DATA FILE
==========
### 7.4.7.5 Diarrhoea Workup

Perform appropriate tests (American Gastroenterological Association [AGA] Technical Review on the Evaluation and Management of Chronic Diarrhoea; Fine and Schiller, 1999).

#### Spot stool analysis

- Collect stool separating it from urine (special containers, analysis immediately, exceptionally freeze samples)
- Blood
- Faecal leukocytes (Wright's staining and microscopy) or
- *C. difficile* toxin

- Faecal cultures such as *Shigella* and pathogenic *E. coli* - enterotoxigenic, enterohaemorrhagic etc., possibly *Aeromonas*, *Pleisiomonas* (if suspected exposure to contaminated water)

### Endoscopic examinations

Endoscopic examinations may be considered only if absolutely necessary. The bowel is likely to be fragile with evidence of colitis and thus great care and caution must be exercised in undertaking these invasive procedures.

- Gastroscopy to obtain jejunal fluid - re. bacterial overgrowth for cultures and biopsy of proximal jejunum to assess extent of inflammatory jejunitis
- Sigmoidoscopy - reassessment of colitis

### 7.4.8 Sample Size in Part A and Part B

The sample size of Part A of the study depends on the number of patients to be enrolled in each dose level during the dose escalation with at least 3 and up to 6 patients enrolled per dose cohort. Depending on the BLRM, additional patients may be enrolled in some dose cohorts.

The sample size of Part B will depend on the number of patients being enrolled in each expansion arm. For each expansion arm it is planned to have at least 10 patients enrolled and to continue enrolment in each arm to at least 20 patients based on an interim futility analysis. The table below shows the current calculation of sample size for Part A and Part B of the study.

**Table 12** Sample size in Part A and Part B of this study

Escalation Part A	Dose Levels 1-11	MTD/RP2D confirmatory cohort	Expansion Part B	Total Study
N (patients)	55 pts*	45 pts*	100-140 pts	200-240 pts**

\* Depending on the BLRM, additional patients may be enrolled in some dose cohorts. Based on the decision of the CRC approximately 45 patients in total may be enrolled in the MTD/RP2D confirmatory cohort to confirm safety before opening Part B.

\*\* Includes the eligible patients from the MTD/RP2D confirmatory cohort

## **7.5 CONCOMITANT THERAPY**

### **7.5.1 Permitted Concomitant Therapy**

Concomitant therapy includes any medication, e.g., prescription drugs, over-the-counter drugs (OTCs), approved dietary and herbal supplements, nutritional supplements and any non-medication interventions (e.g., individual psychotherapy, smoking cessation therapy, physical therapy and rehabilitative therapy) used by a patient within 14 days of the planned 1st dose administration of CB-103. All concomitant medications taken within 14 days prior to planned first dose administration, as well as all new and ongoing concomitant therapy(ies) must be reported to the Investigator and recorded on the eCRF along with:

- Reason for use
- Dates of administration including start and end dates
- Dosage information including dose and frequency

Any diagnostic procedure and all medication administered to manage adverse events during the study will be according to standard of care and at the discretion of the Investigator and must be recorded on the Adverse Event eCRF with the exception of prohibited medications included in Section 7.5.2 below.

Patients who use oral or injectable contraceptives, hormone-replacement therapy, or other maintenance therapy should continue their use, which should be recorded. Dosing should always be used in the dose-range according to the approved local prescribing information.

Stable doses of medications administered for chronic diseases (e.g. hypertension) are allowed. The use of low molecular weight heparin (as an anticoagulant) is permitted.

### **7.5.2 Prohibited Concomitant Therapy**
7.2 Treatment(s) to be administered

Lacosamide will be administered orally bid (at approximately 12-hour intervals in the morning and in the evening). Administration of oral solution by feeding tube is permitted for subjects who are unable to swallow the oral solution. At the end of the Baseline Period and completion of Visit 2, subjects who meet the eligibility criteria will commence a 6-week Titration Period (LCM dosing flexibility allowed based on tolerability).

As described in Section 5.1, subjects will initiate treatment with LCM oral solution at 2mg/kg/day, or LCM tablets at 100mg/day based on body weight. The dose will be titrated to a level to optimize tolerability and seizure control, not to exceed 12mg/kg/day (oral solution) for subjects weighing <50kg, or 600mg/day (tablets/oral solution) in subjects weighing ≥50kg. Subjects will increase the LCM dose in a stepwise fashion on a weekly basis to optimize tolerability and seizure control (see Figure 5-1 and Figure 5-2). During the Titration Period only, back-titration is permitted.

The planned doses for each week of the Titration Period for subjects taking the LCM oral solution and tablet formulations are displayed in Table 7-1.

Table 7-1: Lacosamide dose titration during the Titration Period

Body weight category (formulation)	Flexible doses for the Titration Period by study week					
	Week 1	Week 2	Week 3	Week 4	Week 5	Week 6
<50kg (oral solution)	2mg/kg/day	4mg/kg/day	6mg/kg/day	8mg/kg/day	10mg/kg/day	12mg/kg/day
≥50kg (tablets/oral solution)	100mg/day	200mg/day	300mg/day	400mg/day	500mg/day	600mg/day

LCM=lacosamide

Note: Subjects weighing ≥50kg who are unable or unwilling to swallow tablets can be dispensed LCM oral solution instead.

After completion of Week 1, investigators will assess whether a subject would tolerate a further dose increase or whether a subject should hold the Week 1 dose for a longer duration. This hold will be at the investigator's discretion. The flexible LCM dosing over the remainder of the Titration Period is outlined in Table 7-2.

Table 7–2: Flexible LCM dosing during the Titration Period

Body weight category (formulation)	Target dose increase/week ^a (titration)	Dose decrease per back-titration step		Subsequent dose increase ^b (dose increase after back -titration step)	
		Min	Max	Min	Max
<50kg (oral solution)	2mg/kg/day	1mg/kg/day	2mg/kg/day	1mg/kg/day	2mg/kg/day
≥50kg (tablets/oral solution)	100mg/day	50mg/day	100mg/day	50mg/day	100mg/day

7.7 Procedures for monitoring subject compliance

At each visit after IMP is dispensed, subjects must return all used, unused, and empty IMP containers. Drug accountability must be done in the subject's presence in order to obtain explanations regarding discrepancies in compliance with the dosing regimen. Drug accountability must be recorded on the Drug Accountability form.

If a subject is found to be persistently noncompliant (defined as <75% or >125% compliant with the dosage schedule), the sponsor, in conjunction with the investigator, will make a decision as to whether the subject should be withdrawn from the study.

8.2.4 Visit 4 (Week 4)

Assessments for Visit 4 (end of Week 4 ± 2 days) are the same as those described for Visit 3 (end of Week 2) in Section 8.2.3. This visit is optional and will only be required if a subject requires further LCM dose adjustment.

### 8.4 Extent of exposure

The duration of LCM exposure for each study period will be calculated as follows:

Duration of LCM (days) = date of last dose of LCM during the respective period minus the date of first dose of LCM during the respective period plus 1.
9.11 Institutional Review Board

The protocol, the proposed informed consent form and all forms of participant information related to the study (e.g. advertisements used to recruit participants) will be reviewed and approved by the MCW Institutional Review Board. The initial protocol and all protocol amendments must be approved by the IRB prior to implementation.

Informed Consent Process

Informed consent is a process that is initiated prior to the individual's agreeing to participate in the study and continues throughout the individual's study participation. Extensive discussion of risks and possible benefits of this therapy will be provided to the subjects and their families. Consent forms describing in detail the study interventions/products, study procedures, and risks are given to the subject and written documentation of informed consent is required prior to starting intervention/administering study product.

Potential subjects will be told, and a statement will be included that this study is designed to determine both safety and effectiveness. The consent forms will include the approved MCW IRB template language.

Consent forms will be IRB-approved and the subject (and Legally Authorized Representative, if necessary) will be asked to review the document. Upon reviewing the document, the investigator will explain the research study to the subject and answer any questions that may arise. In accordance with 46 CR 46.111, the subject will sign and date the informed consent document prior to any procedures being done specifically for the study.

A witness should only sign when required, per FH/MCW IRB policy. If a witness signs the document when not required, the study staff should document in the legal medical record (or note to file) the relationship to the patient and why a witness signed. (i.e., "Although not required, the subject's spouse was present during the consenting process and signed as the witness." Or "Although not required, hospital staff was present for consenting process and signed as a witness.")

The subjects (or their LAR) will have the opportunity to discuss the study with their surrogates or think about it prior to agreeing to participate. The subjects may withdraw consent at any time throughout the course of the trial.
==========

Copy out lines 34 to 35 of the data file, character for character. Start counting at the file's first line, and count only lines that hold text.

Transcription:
The planned doses for each week of the Titration Period for subjects taking the LCM oral solution and tablet formulations are displayed in Table 7-1.

Table 7-1: Lacosamide dose titration during the Titration Period